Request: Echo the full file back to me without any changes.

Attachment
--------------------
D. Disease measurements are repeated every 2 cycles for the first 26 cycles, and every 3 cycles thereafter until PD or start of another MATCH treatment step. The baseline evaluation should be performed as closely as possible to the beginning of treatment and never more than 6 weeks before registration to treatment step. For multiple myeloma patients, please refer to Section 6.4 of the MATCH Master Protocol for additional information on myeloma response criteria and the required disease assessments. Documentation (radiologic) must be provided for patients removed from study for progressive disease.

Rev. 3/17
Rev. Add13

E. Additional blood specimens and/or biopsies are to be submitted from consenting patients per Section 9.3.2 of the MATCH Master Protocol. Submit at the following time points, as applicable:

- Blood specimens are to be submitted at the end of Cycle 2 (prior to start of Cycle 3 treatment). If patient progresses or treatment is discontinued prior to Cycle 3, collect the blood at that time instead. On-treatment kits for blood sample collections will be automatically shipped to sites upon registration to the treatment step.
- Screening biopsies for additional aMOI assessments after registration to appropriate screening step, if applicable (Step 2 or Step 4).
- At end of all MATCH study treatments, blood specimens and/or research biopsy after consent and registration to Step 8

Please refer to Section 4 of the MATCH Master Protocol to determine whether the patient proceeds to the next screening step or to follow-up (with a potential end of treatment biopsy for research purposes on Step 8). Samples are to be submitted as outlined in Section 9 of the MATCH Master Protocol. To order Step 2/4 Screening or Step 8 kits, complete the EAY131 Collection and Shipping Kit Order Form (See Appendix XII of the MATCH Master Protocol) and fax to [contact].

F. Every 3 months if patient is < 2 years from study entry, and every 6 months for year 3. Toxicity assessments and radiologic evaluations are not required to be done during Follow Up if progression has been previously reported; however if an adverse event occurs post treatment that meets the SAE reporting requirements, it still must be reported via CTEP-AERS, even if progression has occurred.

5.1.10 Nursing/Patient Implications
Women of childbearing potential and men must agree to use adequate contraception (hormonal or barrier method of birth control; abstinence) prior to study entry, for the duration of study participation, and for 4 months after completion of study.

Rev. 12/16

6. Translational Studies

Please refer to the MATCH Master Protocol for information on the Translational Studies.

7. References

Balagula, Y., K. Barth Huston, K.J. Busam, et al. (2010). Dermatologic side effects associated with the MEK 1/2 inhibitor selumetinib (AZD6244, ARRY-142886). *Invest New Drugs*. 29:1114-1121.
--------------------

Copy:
D. Disease measurements are repeated every 2 cycles for the first 26 cycles, and every 3 cycles thereafter until PD or start of another MATCH treatment step. The baseline evaluation should be performed as closely as possible to the beginning of treatment and never more than 6 weeks before registration to treatment step. For multiple myeloma patients, please refer to Section 6.4 of the MATCH Master Protocol for additional information on myeloma response criteria and the required disease assessments. Documentation (radiologic) must be provided for patients removed from study for progressive disease.

Rev. 3/17
Rev. Add13

E. Additional blood specimens and/or biopsies are to be submitted from consenting patients per Section 9.3.2 of the MATCH Master Protocol. Submit at the following time points, as applicable:

- Blood specimens are to be submitted at the end of Cycle 2 (prior to start of Cycle 3 treatment). If patient progresses or treatment is discontinued prior to Cycle 3, collect the blood at that time instead. On-treatment kits for blood sample collections will be automatically shipped to sites upon registration to the treatment step.
- Screening biopsies for additional aMOI assessments after registration to appropriate screening step, if applicable (Step 2 or Step 4).
- At end of all MATCH study treatments, blood specimens and/or research biopsy after consent and registration to Step 8

Please refer to Section 4 of the MATCH Master Protocol to determine whether the patient proceeds to the next screening step or to follow-up (with a potential end of treatment biopsy for research purposes on Step 8). Samples are to be submitted as outlined in Section 9 of the MATCH Master Protocol. To order Step 2/4 Screening or Step 8 kits, complete the EAY131 Collection and Shipping Kit Order Form (See Appendix XII of the MATCH Master Protocol) and fax to [contact].

F. Every 3 months if patient is < 2 years from study entry, and every 6 months for year 3. Toxicity assessments and radiologic evaluations are not required to be done during Follow Up if progression has been previously reported; however if an adverse event occurs post treatment that meets the SAE reporting requirements, it still must be reported via CTEP-AERS, even if progression has occurred.

5.1.10 Nursing/Patient Implications
Women of childbearing potential and men must agree to use adequate contraception (hormonal or barrier method of birth control; abstinence) prior to study entry, for the duration of study participation, and for 4 months after completion of study.

Rev. 12/16

6. Translational Studies

Please refer to the MATCH Master Protocol for information on the Translational Studies.

7. References

Balagula, Y., K. Barth Huston, K.J. Busam, et al. (2010). Dermatologic side effects associated with the MEK 1/2 inhibitor selumetinib (AZD6244, ARRY-142886). *Invest New Drugs*. 29:1114-1121.